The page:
Academic Language Proficiency Development and Its Impact on Reading Comprehension: Within and Across Languages
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A path model of second language (L2; English) oral language and reading comprehension variables was tested on a sample of 100 Spanish-speaking English-language learners enrolled in a transitional bilingual program over a 3-year period. The data collected were a part of a longitudinal, federally funded experimental project entitled English Language and Literacy Acquisition (Project ELLA). The purpose of this study was (a) to test a path model on discrete L2 academic language proficiency variables on L2 reading comprehension, (b) to test a path model on discrete L2 academic language proficiency variables and L2 reading comprehension on L1 reading comprehension, and (c) to compare the influence of L2 language development on reading comprehension development in L2 and L1 between students enrolled in transitional bilingual education experimental (TBE-E) classrooms and those enrolled in the transitional bilingual education control or typical (TBE-T) classrooms. Results indicated the two groups did not differ significantly in their overall levels of achievement. However, striking differences were noted in how the academic language proficiency variables influenced reading comprehension outcomes. English listening comprehension, vocabulary, and grammar had significant influences on reading comprehension in the TBE-E group while English listening comprehension was the only predictor variable for the TBE-T group. Cross-linguistic transfer was established in the TBE-E group from English reading comprehension to Spanish reading comprehension whereas no transfer was detected in the TBE-T group. It is evident that high quality comprehensive ESL instruction develops academic oral language proficiency that contributes to effective reading comprehension while students continue to learn in their native language. However, in the absence of a high quality ESL instruction, students may develop academic oral language proficiency, but are ineffective in utilizing these skills for reading comprehension. It is also evident that time spent developing quality L2 reading comprehension influences L1 reading comprehension even though less time is spent in L1, suggesting cross-linguistic transfer from L2 to L1. More effective English skills coupled with effective native language skills suggests the TBE-E students have added cognitive benefits of bilingualism while the TBE-T students remain ineffective in using available language proficiency skills for effective reading comprehension.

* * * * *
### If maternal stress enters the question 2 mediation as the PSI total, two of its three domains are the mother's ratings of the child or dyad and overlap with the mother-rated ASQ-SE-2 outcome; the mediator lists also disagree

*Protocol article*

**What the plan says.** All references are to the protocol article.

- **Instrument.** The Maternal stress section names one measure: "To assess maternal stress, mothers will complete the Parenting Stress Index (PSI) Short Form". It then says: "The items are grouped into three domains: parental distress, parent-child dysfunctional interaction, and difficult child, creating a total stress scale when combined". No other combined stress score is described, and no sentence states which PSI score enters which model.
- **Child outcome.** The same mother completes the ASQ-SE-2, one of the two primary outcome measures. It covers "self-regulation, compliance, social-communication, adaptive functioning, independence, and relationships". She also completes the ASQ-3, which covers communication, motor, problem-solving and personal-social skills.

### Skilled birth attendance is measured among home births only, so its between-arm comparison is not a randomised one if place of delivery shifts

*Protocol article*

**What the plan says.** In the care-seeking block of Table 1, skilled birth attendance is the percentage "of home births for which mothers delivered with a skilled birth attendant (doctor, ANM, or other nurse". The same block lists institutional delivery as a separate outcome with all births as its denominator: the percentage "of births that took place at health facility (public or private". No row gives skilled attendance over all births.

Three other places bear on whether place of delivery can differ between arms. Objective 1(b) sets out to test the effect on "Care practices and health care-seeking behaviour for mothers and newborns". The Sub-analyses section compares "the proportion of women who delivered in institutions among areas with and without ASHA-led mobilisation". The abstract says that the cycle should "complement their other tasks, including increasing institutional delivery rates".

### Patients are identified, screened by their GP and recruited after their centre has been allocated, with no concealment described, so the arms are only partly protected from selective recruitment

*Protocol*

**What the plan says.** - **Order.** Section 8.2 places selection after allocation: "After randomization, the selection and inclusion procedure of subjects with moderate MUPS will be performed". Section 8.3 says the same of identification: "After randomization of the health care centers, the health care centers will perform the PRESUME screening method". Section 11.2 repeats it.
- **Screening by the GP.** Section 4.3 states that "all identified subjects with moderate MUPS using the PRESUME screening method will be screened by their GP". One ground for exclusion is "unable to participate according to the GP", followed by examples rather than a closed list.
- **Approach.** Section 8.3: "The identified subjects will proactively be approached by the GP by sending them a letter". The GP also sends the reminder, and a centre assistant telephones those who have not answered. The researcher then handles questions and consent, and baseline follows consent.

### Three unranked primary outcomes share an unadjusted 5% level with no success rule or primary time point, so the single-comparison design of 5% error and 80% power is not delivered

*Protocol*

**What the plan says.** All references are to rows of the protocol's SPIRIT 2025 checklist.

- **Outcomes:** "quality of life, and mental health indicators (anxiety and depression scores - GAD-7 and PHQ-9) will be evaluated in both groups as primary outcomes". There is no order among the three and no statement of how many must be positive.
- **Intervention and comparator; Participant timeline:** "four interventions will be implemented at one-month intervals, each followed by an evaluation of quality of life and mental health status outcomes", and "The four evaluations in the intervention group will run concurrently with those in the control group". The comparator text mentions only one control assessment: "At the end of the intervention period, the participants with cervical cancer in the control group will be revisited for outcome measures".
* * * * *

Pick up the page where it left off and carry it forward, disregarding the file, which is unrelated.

academic language proficiency
oral language proficiency
second language learning
Spies, Tracy (2011). Academic Language Proficiency Development and Its Impact on Reading Comprehension: Within and Across Languages. Doctoral dissertation, Texas A&M University. Available electronically from
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